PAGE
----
Chapter 15 , introduction by Jeremy Hylton

This chapter provides recipes for using Python in simple distributed systems, including XML-RPC, CORBA, and Twisted's Perspective Broker.

Jeremy Hylton works for Google. In addition to young twins, Jeremy's interests including programming language theory, parsers, and the like. As part of his work for CNRI, Jeremy worked on a variety of distributed systems.

Chapter 16 , introduction by Paul F. Dubois

This chapter contains Python techniques that involve program introspection, currying, dynamic importing, distributing programs, lexing and parsing.

Paul Dubois has been working at the Lawrence Livermore National Laboratory for many years, building software systems for scientists working on everything from nuclear simulations to climate modeling. He has considerable experience with a wide range of scientific computing problems, as well as experience with language design and advanced object-oriented programming techniques.

Chapter 17 , introduction by David Beazley

This chapter offers techniques for extending Python and recipes that assist in the development of extensions.

David Beazley's chief claim to fame is SWIG, an amazingly powerful hack that lets one quickly wrap C and other libraries and use them from Python, Tcl, Perl, and myriad other languages. Behind this seemingly language-neutral tool lies a Python supporter of the first order, as evidenced by his book, Python Essential Reference (New Riders). David Beazley is a fairly sick man (in a good way), leading us to believe that more scarily useful tools are likely to emerge from his brain. He's currently inflicting his sense of humor on computer science students at the University of Chicago.

Chapter 18 , introduction by Tim Peters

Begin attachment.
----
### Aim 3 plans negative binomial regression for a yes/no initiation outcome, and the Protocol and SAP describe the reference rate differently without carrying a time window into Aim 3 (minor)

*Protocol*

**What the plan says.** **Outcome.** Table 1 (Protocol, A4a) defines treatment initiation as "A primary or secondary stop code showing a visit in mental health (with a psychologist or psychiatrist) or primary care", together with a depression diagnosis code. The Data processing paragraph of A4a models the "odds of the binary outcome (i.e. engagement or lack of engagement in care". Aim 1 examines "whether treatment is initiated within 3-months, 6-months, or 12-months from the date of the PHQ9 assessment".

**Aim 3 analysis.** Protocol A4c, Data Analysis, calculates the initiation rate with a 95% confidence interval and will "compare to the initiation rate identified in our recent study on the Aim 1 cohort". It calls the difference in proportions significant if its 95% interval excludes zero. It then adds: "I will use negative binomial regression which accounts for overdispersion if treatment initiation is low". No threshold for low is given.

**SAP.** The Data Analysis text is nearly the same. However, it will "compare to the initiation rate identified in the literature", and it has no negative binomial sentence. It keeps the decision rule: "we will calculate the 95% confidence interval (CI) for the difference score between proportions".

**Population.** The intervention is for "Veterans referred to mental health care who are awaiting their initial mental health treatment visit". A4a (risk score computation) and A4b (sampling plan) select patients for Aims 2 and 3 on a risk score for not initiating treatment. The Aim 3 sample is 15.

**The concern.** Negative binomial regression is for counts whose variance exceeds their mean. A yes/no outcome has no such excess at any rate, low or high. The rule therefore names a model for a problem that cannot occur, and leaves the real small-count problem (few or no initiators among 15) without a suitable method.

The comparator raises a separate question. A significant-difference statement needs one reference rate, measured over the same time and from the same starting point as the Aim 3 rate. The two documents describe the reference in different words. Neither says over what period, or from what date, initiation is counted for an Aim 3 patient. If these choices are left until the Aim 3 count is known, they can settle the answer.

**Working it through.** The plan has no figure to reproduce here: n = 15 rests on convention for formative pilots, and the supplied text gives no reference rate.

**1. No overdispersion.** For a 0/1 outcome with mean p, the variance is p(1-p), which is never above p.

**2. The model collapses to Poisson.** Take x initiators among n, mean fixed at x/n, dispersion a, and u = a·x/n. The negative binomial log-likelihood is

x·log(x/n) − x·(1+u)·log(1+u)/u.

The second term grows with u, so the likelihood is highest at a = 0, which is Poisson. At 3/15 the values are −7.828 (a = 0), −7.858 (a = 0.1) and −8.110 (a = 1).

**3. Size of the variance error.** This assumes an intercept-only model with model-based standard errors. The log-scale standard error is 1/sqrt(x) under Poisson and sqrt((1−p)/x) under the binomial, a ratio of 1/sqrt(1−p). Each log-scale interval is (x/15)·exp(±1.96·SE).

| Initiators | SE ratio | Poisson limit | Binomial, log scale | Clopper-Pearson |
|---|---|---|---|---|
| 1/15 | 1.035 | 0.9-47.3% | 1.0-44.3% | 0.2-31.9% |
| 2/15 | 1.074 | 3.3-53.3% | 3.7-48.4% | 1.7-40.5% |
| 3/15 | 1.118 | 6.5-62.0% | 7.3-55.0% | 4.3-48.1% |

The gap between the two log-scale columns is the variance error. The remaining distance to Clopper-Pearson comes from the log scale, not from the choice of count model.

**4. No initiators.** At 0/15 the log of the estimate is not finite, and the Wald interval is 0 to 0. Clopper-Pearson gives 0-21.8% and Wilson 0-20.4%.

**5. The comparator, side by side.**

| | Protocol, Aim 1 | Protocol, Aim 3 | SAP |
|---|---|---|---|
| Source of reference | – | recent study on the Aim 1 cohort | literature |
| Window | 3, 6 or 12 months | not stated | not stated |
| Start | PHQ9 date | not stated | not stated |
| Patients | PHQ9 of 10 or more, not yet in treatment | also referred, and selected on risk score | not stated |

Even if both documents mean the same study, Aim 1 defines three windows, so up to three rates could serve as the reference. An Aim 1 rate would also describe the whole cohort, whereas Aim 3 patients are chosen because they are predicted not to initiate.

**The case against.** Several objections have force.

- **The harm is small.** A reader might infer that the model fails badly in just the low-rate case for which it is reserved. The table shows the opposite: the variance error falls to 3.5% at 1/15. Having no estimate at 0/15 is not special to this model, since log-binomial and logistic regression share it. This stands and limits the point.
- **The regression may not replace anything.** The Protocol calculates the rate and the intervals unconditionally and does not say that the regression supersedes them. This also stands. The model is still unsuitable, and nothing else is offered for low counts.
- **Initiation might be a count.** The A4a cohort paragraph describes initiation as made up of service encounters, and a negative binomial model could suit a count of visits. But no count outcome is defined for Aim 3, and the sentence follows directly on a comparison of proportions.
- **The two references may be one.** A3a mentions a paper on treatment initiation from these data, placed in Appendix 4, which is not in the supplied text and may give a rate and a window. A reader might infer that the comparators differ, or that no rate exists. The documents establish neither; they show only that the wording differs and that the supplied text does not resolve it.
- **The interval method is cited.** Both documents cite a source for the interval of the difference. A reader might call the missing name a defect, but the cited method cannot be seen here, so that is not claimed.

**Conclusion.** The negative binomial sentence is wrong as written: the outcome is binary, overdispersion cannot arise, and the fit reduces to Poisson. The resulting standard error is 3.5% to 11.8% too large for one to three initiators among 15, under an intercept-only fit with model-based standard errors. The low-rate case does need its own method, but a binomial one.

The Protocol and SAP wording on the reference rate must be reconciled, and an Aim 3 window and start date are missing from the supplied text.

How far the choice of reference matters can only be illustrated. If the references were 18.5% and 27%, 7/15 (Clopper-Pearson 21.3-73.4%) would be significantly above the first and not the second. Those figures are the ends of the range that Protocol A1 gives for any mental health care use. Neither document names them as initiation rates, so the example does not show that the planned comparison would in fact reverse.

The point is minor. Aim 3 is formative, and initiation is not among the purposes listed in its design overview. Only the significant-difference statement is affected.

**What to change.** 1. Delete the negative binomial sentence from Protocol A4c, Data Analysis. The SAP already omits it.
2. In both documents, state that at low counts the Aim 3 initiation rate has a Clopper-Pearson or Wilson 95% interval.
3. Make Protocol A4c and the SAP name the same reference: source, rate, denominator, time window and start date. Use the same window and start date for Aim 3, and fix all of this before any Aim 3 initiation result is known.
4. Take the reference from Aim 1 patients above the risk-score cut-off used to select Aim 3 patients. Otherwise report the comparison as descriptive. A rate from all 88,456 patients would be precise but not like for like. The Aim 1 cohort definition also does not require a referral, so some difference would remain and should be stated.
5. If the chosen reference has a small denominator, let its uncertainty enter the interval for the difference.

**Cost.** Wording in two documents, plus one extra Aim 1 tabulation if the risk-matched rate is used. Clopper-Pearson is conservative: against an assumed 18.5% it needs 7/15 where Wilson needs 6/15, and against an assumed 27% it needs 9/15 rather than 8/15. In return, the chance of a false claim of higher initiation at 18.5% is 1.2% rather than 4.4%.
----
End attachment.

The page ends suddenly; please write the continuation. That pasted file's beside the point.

This chapter provides a collection of fascinating and useful algorithms and data structures implemented in Python.

See the discussion of Chapter 5 for information about Tim Peters.

Chapter 19 , introduction by Raymond Hettinger

This chapter (new in this edition) contains recipes demonstrating the variety and power of iterators and generators—how Python makes your loops' structures simpler, faster, and reusable.

Raymond Hettinger is the creator of the itertools package, original proposer of generator expressions, and has become a major contributor to the development of Python—if you don't know who originated and implemented some major novelty or important optimization in the 2.3 and 2.4 releases of Python, our advice is to bet it was Raymond!

Chapter 20 , introduction by Raymond Hettinger

This chapter (new in this edition) provides an in-depth look into the infrastructural elements which make Python's OOP so powerful and smooth, and how you can exploit and customize them for fun and profit. From handy idioms for building properties, to aliasing and caching attributes, all the way to decorators which optimize your functions by hacking their bytecode and to a factory of custom metaclasses to solve metatype conflicts, this chapter shows how, while surely "there be dragons here," they're the wise, powerful and beneficent Chinese variety thereof...!

See the discussion of Chapter 19 for information about Raymond Hettinger.